But to answer your question... Yes, I have faced multiple opponents more than once in my life. None of those times I was armed with a gun but that is really immaterial. In at least one of those cases, had I possessed a gun, I would have used it without a doubt, and been justified.

    The first time, I was only 18 and had no training other than taking a summers worth of YMCA judo when I was around 7 or 8, so essentially, I considered myself untrained. However even then I possessed a mindset where I wasn't going to let two thugs mug me and steal my money and that got me through it. That incident was 2 against 1 in a mall parking lot where at least one of them was armed with a knife.

    The other occasions was after I was a certified law enforcement defense tactics, groundfighting and weapon retention instructor and also being a Marine Corps veteran.

    So in the first case, I really didn't have any training to "kick-in." In the other cases, having defensive training made all the difference in the world.

    That said, nothing matters more than having a proper mindset, and that is developed from within and cultivated.

    I only relate this because in my opinion mindset and training is what keeps you alive. You don't necessarily need to have a gun to survive against multiple opponents, but having a gun may make all the difference in the world.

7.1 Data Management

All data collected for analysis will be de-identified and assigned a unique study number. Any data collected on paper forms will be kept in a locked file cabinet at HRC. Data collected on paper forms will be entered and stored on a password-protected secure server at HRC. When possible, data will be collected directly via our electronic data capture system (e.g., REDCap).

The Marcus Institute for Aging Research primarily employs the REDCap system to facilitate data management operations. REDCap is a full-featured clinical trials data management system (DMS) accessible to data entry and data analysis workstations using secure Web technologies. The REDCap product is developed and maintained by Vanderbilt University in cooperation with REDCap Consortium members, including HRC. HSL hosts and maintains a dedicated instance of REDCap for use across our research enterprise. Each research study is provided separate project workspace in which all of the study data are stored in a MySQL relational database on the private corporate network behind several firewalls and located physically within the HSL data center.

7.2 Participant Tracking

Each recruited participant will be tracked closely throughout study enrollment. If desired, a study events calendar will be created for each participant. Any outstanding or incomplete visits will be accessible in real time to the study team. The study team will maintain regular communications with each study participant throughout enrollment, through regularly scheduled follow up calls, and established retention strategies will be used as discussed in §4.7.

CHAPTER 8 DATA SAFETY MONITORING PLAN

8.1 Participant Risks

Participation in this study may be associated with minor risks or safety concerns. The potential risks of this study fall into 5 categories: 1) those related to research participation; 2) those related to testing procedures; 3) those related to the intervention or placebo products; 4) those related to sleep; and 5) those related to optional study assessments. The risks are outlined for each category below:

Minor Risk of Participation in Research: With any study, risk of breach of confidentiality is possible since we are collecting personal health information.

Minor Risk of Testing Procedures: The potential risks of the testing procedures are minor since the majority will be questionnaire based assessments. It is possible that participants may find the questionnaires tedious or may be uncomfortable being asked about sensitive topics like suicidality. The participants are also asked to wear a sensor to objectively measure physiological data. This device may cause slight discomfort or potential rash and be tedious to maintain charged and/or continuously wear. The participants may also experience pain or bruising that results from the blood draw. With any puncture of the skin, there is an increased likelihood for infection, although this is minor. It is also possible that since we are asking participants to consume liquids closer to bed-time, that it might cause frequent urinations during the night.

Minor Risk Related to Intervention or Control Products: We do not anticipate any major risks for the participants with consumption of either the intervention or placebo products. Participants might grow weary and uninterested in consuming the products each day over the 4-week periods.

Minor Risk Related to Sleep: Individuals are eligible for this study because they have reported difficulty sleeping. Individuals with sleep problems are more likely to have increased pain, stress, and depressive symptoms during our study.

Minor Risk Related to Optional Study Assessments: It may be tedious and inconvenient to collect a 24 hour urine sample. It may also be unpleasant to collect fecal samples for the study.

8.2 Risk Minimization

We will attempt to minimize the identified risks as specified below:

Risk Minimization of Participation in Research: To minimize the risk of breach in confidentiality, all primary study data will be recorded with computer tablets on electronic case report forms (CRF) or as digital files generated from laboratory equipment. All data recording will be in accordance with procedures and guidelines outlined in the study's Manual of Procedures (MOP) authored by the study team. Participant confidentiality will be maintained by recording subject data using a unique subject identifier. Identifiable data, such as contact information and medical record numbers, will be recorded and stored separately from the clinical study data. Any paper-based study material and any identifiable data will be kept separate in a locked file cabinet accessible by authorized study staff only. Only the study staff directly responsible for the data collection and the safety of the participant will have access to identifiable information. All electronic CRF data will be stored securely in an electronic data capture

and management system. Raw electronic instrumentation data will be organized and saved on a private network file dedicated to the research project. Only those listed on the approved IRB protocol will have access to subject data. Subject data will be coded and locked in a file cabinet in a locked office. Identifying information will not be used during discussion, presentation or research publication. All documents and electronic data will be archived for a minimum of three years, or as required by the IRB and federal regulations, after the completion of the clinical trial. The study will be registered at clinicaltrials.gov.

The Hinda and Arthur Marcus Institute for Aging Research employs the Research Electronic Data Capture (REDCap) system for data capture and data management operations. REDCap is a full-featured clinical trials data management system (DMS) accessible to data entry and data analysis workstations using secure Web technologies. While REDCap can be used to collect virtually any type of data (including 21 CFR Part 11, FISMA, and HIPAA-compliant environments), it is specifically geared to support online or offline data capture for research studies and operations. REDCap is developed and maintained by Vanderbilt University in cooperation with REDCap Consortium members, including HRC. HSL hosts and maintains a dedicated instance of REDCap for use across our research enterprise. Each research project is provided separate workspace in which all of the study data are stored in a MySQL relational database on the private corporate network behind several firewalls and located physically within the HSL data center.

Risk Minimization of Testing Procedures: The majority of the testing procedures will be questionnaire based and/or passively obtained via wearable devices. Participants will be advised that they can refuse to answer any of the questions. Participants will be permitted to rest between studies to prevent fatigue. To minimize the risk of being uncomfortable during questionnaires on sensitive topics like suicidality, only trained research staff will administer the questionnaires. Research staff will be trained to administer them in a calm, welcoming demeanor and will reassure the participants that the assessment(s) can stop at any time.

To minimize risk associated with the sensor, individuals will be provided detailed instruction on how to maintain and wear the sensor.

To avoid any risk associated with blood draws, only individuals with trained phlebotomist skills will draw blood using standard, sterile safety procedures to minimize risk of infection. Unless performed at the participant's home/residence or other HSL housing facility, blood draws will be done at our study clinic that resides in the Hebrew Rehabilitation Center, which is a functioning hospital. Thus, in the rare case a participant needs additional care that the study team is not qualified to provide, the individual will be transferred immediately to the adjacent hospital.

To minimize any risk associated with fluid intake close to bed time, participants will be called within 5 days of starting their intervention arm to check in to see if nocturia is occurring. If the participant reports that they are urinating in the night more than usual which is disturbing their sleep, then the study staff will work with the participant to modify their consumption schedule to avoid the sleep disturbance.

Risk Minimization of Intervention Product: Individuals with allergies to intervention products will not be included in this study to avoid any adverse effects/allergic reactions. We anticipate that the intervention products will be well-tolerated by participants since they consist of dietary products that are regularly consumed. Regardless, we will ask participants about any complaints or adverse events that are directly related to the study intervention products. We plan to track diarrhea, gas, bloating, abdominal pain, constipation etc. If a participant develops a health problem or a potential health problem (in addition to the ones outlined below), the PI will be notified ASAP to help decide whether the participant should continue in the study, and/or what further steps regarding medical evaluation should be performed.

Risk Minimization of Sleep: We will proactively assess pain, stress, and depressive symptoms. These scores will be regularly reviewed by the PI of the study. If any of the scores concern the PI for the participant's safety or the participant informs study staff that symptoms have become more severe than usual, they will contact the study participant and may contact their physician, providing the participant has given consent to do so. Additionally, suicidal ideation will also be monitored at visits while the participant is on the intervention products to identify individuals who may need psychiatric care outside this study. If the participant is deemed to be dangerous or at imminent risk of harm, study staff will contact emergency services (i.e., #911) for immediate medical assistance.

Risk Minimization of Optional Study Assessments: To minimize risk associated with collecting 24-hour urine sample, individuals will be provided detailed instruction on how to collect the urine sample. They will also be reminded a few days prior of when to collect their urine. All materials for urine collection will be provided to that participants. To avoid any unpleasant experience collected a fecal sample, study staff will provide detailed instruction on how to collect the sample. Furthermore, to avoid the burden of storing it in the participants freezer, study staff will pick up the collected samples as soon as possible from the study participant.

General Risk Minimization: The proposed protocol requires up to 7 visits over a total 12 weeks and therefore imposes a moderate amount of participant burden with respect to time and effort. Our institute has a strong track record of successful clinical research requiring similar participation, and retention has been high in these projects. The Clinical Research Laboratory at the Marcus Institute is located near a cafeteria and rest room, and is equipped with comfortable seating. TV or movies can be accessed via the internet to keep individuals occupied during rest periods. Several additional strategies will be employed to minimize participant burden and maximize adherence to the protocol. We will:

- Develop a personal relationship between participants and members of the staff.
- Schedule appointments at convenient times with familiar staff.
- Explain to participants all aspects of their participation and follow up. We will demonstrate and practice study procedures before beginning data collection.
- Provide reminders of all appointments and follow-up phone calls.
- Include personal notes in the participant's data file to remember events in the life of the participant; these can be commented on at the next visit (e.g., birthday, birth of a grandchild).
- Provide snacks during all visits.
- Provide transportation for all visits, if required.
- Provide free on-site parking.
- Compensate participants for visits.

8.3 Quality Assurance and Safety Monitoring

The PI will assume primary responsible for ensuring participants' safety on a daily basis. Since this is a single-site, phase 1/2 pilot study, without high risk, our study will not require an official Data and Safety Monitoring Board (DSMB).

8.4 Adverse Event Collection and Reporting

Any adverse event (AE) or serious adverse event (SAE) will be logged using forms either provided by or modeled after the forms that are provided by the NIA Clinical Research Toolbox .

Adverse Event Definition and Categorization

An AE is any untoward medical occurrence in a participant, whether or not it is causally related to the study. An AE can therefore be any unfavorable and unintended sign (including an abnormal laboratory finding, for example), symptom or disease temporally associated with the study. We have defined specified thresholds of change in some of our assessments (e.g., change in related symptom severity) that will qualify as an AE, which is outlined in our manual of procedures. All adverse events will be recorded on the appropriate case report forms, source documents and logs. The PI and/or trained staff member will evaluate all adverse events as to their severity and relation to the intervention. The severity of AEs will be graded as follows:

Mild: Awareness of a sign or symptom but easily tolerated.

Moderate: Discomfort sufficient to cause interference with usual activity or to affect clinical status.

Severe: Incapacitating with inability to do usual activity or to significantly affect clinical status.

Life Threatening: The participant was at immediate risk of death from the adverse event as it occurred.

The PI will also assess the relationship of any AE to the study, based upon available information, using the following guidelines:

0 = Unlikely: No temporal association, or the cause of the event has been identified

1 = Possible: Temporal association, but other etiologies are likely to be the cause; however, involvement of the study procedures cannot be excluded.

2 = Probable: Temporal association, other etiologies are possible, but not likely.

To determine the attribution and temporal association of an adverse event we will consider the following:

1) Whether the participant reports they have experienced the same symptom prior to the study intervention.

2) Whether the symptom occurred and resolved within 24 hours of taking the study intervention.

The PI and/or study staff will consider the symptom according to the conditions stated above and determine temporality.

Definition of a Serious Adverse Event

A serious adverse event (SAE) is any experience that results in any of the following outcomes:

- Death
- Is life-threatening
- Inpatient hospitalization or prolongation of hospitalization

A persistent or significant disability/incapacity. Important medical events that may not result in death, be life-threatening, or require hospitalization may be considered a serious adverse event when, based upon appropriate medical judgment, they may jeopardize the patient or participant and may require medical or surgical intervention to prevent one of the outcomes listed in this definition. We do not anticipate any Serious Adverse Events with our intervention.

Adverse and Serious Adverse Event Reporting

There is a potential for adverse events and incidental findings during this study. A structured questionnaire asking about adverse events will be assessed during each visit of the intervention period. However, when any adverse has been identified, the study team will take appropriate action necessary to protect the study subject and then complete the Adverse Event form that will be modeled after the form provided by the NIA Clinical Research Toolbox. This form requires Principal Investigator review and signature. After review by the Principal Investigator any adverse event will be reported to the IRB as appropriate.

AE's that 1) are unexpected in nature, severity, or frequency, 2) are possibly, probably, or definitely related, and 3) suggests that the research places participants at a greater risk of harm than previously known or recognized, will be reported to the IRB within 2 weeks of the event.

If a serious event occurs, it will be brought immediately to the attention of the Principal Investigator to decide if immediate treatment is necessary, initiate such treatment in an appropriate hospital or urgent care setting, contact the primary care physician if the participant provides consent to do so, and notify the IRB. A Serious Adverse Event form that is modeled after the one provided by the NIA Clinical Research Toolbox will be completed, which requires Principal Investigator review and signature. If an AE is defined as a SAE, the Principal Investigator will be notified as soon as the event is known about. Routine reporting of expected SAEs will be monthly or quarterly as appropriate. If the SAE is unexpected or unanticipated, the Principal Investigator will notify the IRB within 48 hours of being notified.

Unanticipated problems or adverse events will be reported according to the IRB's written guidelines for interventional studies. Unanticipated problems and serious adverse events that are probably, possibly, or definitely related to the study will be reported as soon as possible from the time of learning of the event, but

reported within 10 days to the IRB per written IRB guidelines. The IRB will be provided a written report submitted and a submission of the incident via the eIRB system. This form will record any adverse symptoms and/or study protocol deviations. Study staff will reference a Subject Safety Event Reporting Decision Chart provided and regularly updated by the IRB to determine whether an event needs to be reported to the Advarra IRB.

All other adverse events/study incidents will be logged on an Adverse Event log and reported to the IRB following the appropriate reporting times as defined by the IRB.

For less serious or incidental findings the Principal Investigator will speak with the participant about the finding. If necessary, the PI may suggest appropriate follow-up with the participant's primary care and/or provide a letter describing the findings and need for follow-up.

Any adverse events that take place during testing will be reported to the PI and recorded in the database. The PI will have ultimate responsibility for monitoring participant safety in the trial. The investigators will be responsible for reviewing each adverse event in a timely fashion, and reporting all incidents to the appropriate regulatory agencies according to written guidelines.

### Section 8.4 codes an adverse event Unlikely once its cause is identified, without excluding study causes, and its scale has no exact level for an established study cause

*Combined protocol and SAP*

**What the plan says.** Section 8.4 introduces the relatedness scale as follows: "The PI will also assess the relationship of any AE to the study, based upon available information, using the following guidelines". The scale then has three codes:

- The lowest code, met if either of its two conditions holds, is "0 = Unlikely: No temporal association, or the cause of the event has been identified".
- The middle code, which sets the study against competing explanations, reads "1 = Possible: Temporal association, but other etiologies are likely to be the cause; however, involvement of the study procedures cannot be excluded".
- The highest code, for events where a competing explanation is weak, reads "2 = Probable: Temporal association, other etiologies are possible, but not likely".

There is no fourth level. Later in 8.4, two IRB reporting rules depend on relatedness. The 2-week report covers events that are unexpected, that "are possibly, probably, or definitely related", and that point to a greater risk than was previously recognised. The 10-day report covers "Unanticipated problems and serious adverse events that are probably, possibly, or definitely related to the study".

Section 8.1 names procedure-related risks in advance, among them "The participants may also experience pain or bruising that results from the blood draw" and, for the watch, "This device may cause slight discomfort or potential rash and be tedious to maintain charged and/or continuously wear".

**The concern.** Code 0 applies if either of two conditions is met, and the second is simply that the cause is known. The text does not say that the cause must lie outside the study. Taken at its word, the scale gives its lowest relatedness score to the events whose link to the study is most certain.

There's an old saying... Just because you have a gun, doesn't mean you are armed!

    I believe that is true based on the countless numbers of good people and LEO's who have died with their guns still holstered.

    If you say I am passionate about my posts, well it's because carrying a gun and taking someones life is about as serious as serious gets. Life is cheap and someone can take it away from you in the blink of an eye. It's nothing to kid around about.

    I've never killed anyone trying to defend myself, but I've seen more death up close and personal than most people see in 20 lifetimes so forgive me if I seem too passionate in my posts.
    -Bark'n
    Semper Fi


    "The gun is the great equalizer... For it is the gun, that allows the meek to repel the monsters; Whom are bigger, stronger and without conscience, prey on those who without one, would surely perish."

  10. #129
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    Travis,

    There was a lot going on with Bernie Goetz. I don't believe he was a guy "looking" for a justifiable shooting to happen but I could be mistaken. There was a lot of psychological stuff going on wrapped up in Bernie's head.

    Basically he was a mild mannered guy who had been beat down, robbed and mugged more than once in the past. He was the kind of guy who had a flashing neon sign on his back saying "rob me!"

    Finally he decided he wasn't going to lay down and be slaughtered and decided to get a gun to defend himself.

    He had tried to do it legally, applying for a gun and carry permit on more than one occasion citing having been robbed, assaulted and needing to travel the subway late at night as reasons for obtaining a permit.

    Each time he was denied and finally he said, he'd rather get one in violation of the law instead of possibly one day being killed.

    Now, I'm not a psychiatrist, but I do know human nature and interact with a lot of abused victims as part of my job. As a paramedic I have done a lot of arm chair crisis intervention including talking a couple people out of suicide.